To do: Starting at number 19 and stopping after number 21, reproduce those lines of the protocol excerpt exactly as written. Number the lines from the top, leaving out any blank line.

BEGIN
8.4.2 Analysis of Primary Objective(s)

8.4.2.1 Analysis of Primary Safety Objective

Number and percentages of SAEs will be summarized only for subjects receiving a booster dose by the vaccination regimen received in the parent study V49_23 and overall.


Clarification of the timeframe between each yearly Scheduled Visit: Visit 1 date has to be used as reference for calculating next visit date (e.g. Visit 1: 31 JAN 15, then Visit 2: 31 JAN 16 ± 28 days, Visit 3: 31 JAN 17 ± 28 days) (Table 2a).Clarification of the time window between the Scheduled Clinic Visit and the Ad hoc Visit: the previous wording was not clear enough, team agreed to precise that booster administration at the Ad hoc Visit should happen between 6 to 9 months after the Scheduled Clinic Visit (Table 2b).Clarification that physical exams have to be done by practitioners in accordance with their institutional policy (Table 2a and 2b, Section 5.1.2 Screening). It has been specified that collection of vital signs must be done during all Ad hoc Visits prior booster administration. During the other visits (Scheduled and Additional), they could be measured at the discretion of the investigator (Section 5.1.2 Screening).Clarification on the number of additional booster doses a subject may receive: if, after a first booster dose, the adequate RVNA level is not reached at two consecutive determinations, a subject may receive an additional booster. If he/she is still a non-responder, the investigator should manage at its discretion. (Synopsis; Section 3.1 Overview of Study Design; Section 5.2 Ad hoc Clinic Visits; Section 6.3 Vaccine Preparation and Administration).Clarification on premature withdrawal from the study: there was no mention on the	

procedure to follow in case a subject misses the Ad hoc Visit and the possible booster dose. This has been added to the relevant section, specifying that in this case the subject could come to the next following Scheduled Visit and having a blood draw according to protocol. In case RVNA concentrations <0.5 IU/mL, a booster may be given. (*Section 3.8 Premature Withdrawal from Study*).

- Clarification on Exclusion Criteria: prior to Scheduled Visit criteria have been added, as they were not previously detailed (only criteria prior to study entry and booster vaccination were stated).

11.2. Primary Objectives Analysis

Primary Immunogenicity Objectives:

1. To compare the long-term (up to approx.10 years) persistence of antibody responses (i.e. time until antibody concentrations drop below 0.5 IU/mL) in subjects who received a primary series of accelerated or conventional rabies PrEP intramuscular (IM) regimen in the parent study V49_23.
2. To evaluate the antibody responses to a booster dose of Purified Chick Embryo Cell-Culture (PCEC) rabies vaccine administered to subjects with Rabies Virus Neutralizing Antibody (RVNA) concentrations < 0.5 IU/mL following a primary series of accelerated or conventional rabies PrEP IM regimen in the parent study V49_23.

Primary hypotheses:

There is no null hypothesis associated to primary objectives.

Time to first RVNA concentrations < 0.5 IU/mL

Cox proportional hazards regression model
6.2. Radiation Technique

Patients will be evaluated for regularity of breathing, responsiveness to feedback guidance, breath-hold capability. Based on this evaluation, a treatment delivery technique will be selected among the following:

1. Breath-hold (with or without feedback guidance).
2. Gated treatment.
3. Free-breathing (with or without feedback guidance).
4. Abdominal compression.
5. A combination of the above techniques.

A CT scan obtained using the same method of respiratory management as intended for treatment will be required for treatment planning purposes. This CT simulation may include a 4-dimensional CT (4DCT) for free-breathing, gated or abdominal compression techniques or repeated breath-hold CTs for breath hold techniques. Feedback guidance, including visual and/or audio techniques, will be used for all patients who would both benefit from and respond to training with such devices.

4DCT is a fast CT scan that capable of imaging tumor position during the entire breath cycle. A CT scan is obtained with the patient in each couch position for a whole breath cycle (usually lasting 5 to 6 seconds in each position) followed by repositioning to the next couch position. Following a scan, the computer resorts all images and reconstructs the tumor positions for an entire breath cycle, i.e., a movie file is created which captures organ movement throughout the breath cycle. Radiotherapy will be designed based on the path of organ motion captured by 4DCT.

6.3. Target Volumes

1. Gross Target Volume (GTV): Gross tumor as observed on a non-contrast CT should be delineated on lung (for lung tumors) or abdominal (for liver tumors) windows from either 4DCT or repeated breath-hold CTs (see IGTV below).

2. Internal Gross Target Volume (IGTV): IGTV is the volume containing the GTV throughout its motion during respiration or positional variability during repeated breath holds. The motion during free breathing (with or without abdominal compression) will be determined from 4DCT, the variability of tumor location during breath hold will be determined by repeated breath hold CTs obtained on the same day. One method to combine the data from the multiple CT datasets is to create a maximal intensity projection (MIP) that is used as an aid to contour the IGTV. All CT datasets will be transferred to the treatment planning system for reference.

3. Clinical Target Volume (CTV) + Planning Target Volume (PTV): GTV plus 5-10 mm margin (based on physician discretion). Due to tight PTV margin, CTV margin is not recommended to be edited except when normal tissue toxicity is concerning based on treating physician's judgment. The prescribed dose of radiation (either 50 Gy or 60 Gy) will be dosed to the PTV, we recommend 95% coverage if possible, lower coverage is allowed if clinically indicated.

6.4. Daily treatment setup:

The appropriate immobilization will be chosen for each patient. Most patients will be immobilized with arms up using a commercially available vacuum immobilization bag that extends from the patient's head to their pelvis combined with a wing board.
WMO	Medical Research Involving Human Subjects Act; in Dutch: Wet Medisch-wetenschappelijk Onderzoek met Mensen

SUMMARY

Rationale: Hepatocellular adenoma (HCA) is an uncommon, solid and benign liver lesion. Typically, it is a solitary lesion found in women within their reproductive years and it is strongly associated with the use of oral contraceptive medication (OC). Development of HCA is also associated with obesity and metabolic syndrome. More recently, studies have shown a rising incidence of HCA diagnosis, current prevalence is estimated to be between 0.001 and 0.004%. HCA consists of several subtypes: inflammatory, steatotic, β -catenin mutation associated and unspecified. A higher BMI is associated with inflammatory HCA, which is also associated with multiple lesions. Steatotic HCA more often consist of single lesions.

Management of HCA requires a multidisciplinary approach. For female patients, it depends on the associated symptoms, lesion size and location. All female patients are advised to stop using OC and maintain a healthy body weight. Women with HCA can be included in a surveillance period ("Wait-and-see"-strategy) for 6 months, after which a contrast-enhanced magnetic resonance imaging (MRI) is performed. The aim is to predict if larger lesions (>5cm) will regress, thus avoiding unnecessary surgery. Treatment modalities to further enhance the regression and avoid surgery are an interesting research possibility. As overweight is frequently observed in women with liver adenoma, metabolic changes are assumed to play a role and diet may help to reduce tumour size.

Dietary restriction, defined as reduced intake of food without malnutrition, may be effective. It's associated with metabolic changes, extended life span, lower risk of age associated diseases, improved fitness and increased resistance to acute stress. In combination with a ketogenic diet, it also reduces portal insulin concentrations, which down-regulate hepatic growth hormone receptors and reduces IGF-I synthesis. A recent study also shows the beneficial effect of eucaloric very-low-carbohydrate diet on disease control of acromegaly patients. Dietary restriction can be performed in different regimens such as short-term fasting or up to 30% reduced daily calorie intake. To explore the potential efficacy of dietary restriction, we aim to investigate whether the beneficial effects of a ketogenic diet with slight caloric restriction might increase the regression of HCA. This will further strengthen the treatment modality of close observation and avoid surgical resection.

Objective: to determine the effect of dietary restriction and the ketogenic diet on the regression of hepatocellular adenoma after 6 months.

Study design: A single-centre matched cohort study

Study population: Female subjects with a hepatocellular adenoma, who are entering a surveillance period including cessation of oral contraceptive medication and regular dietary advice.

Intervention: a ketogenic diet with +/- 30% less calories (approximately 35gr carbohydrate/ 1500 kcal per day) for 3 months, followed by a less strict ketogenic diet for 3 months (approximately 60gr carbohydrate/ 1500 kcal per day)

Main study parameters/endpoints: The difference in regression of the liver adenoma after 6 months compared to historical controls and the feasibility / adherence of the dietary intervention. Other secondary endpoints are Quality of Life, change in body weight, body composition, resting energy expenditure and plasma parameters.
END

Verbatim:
3. Free-breathing (with or without feedback guidance).
4. Abdominal compression.
5. A combination of the above techniques.